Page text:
Oregon’s DUII Diversion Program

Eligibility and completion requirements and the consequences of failing to successfully complete the DUII diversion.

For many people charged with driving under the influence of intoxicants (DUII) in Oregon, the only options are pleading guilty or going to trial. Oregon law imposes mandatory minimum penalties for DUII convictions and prohibits plea bargaining. However, certain DUII offenders are allowed to enter a diversion program.

This article discusses Oregon’s DUII diversion program, including eligibility and completion requirements, and the consequences of violating the terms of a diversion agreement.

Who is Eligible for the Diversion Program?

A DUII offender is eligible for the diversion program if the current offense did not involve injuries or deaths to another person and the offender:

  • has never been convicted of a felony DUII
  • has no other DUII charge pending and has not been convicted of a DUII offense in the past 15 years
  • is not currently participating in a DUII diversion program or similar alcohol/drug program and has not participated in such a program in the past 15 years
  • has not been convicted in the past 15 years and has no charges pending for aggravated vehicular homicide, murder, manslaughter, criminally negligent homicide, or assault that resulted from the operation of a motor vehicle, and
  • did not have commercial driving privileges and was not operating a commercial motor vehicle at the time of the offense.

However, a person who participated in an alcohol/drug program within the last 15 years is not disqualified from participating in a DUII diversion if the prior program was entered as a result of a charge for minor in possession of alcohol.

Diversion Program Requirements

To enter the diversion program, the defendant must plead guilty or no contest to the DUII charge. The court doesn’t enter the guilty plea or no contest plea, but instead, allows the defendant one year to complete the diversion requirements. The offender must file a petition requesting diversion within 30 days of the first court appearance.

Successful completion of the diversion program—and the dismissal of the DUII charge that follows—generally requires the defendant to:

  • pay a $490 diversion fee, restitution (if any), and court-appointed attorney fees (if any)
  • complete an alcohol and drug abuse assessment and pay $150 to the agency doing the assessment
  • complete the recommended treatment program and pay the costs of treatment (the program must include a minimum of four sessions over four weeks and 12 to 20 hours of substance abuse education)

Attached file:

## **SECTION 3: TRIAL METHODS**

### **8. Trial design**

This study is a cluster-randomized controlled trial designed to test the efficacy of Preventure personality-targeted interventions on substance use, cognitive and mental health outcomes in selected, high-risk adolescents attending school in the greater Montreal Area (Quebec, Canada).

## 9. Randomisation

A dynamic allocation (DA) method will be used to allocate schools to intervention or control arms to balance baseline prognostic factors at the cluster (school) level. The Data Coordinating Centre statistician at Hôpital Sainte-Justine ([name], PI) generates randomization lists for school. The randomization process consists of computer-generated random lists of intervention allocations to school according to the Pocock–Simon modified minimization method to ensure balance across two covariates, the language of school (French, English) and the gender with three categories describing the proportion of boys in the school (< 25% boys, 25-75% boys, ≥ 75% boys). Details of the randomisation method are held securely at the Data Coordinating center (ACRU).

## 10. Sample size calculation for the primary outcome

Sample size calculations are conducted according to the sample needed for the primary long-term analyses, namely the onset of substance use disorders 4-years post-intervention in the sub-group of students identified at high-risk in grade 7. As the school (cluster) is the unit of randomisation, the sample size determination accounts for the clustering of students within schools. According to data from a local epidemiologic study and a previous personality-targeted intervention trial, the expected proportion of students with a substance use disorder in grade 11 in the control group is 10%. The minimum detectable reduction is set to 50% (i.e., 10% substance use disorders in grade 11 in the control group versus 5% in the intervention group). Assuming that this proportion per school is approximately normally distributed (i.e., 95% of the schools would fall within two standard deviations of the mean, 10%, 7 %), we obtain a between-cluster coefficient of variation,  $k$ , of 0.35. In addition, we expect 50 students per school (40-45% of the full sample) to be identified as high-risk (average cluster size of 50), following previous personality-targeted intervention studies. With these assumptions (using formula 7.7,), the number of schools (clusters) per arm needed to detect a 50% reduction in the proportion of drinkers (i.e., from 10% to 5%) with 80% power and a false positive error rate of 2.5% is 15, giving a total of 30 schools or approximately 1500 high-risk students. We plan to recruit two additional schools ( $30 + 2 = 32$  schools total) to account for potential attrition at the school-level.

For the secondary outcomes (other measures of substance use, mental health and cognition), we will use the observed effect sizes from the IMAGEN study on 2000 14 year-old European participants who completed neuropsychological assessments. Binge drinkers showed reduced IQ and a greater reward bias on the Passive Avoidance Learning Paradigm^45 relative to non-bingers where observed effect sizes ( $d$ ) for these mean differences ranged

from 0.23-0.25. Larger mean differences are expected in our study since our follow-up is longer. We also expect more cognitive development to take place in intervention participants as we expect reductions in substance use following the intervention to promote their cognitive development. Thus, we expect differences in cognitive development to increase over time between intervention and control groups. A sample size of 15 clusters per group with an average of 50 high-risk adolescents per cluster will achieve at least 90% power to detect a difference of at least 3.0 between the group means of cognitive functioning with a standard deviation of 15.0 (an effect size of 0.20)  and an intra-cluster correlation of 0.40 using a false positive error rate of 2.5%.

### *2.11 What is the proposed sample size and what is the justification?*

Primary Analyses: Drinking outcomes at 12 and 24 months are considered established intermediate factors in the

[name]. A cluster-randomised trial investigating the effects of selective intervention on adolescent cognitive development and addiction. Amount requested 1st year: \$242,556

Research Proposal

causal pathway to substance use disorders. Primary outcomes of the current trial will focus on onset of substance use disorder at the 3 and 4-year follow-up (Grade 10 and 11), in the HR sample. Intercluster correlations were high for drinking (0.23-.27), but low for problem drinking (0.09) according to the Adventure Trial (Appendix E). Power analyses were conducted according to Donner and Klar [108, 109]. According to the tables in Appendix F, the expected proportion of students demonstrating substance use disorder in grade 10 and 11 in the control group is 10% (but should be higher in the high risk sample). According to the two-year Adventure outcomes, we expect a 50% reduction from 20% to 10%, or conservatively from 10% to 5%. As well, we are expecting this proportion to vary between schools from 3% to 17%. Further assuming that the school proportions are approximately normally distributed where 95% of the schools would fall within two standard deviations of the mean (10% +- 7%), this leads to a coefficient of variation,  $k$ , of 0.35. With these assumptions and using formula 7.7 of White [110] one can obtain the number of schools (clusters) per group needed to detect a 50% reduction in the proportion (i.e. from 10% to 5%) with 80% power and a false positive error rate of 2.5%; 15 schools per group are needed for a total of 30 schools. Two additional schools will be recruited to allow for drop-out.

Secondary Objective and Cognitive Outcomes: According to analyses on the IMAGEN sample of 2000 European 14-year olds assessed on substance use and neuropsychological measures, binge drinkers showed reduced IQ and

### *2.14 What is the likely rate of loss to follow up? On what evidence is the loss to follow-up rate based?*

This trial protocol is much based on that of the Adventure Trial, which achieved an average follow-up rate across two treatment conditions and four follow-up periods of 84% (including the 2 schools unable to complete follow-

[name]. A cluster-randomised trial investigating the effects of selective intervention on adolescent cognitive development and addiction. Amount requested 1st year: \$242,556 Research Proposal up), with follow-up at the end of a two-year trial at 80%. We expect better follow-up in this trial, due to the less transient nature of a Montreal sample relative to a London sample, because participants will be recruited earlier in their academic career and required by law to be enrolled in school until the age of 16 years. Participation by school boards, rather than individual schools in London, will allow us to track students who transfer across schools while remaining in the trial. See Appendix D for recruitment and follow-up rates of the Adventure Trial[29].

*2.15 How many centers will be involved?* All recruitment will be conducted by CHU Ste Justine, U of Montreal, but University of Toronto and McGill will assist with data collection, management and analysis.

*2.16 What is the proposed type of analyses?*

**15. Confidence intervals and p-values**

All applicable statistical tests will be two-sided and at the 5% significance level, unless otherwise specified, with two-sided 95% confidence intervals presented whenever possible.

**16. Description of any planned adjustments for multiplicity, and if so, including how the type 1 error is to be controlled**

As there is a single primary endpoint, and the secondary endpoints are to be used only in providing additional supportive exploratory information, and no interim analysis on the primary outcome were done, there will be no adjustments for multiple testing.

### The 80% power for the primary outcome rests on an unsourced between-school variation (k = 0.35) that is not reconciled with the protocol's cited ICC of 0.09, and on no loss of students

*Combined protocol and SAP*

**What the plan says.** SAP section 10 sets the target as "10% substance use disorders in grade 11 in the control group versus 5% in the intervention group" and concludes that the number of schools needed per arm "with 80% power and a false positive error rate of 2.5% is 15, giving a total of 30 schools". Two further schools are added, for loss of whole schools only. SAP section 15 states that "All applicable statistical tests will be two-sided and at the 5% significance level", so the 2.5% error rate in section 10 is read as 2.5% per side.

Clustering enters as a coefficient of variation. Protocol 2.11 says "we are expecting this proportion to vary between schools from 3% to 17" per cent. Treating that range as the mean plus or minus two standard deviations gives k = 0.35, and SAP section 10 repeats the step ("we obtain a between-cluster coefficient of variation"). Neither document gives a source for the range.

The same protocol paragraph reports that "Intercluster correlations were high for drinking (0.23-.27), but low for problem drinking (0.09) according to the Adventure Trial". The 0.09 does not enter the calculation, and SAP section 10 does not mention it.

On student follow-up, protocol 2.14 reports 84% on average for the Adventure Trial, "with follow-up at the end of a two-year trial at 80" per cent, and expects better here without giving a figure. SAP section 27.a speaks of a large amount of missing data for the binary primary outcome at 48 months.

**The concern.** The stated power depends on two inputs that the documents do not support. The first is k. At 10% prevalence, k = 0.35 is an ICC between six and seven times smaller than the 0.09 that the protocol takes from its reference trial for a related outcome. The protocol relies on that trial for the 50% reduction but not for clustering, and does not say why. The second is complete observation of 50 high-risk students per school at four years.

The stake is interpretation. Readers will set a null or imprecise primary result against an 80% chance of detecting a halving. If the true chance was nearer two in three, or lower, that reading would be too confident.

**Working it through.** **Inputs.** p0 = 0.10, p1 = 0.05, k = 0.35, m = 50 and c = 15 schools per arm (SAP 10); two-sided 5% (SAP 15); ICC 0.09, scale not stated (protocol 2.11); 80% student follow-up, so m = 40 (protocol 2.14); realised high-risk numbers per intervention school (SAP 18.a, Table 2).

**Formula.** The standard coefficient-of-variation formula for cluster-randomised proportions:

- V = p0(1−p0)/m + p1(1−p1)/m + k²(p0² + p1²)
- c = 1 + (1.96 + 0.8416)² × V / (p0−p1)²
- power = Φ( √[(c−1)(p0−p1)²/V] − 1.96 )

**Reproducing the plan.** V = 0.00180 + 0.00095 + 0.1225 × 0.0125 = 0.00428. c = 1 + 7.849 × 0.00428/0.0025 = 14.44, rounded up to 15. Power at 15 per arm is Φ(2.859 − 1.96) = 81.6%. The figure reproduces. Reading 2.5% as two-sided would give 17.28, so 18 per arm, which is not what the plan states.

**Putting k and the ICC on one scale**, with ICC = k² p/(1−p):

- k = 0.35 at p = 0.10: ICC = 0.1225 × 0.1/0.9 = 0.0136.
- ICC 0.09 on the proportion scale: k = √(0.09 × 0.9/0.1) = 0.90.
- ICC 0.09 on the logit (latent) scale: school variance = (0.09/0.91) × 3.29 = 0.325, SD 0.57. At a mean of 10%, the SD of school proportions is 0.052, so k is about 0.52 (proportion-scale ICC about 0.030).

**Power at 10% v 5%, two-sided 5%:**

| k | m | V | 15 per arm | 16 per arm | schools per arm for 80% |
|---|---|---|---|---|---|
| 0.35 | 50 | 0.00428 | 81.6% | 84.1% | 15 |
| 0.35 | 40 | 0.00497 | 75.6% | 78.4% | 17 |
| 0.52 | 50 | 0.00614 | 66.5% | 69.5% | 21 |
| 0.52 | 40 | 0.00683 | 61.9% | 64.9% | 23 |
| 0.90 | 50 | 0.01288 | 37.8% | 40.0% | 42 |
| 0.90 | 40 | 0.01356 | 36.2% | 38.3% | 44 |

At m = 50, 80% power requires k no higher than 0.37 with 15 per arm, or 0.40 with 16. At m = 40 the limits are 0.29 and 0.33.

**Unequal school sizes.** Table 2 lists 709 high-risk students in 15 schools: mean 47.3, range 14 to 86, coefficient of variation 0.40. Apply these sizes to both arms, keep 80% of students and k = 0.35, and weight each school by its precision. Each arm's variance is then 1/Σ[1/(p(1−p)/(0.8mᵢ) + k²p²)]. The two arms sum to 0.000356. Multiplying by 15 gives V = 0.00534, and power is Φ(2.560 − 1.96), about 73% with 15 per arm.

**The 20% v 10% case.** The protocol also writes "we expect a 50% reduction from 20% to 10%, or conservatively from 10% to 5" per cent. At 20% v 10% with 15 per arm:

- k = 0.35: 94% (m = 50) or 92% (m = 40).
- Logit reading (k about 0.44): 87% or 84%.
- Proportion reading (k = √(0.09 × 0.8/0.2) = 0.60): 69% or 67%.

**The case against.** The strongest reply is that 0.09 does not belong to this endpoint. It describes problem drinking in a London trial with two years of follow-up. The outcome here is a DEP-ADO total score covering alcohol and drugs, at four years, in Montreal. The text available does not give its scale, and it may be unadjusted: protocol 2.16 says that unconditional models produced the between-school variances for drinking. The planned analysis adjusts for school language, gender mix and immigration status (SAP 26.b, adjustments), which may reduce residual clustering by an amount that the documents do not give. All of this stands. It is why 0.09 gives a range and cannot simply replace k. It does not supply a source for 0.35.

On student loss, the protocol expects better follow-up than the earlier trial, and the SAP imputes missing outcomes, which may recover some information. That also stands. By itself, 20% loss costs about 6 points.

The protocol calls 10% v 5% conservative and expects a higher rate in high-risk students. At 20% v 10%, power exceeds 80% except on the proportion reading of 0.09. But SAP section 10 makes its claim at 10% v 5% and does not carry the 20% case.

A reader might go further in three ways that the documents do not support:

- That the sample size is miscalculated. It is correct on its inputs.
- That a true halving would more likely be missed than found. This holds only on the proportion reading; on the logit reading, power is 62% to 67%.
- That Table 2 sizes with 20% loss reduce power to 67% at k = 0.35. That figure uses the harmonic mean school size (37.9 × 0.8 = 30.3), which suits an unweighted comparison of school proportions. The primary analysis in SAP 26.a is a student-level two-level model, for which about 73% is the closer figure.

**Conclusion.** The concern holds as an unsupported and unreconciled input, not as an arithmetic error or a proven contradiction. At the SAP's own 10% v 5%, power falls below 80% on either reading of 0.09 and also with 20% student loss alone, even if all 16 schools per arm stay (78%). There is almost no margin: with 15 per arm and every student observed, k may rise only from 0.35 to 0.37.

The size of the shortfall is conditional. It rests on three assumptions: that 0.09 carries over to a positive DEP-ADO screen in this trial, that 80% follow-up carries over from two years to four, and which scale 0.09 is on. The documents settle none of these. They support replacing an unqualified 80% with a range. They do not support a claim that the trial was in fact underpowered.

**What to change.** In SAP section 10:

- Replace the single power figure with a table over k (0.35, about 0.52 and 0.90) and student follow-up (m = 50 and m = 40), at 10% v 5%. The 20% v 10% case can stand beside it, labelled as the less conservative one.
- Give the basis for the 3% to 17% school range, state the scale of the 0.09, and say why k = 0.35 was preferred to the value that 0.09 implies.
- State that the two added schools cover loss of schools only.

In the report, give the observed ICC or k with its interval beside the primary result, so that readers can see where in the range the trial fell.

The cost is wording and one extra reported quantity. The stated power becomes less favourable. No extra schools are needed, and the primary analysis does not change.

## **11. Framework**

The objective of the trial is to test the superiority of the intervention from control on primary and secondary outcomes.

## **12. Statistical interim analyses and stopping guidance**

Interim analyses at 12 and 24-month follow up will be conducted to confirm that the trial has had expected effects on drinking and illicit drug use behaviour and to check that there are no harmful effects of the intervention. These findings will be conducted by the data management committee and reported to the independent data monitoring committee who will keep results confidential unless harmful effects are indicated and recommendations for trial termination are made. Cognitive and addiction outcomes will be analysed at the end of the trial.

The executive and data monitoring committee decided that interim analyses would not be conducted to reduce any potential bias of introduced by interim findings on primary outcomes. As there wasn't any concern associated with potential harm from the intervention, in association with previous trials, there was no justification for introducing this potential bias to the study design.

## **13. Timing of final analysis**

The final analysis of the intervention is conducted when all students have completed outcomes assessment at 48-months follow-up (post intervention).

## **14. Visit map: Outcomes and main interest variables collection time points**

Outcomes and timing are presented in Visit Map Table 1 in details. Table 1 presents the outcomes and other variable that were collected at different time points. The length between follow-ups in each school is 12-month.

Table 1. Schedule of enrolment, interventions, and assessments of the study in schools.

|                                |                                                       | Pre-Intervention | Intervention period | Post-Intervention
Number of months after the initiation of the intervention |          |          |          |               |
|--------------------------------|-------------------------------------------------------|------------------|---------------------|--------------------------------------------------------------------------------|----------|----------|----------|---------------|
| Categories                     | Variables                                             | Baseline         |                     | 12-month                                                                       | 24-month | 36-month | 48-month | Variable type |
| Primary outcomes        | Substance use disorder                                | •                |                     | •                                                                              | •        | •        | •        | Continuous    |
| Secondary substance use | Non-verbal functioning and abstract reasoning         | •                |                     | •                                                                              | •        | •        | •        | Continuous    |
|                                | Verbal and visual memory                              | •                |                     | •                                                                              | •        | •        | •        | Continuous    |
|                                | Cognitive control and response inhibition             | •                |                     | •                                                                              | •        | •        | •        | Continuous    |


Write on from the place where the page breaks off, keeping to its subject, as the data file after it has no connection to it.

• attend a one-day victim impact panel (VIP) and pay the fee ($5 to $50)
  • not use intoxicants, including alcohol and marijuana, during the term of the diversion agreement except for religious reasons and as directed by a valid prescription
  • advise the court of current mailing address, and
  • install an ignition interlock device (IID) in all vehicles operated during the term of the diversion agreement (when the person has driving privileges) and pay the installation and maintenance costs.

Failing to Complete or Violating the Terms of a DUII Diversion

If the defendant fails to successfully complete or violates the terms of the diversion, the court will terminate the diversion. The court will hold a hearing where the defendant can “show cause” why the court should not terminate the diversion. The defendant will be convicted of DUII and sentenced without a trial if the defendant:

  • fails to fulfill the terms of the agreement by the end of the diversion period
  • violates the terms of the diversion agreement, or
  • is charged with a DUII or open container offense during the diversion period

A defendant may file a motion to extend the diversion period for 180 days. The motion must be filed within the last 30 days of the diversion period and will only be granted if the court finds the defendant has made a good faith effort to complete the program and the remaining requirements can be completed within 180 days.

If the diversion is terminated, the defendant will likely face the mandatory penalties for a first DUII conviction.

Benefits of the DUII Diversion Program

A major benefit of successfully completing the diversion program is the DUII charge is dismissed and no conviction results. (However, an arrest will still be on record and an offender’s driving record will reflect a chemical test failure or refusal.)

Another benefit of the DUII diversion program is that the court won’t suspend the defendant’s driving privileges. A first DUII conviction generally results in a one-year license suspension. The DMV may still administratively suspend the driver’s license pursuant to the state’s implied consent laws. But the administrative suspension will typically be just for 90 days. (Get more information about administrative versus court suspensions.)

A defendant who successfully completes the DUII diversion program will also avoid other mandatory penalties, including jail time, community service, and fines.

Talk to an Attorney

Oregon’s DUII laws are complex, and the consequences of a DUII can be serious. If you have been arrested for DUII, you should contact a DUII attorney in your area. A qualified DUII lawyer can help you understand how the law applies to the facts of your case.

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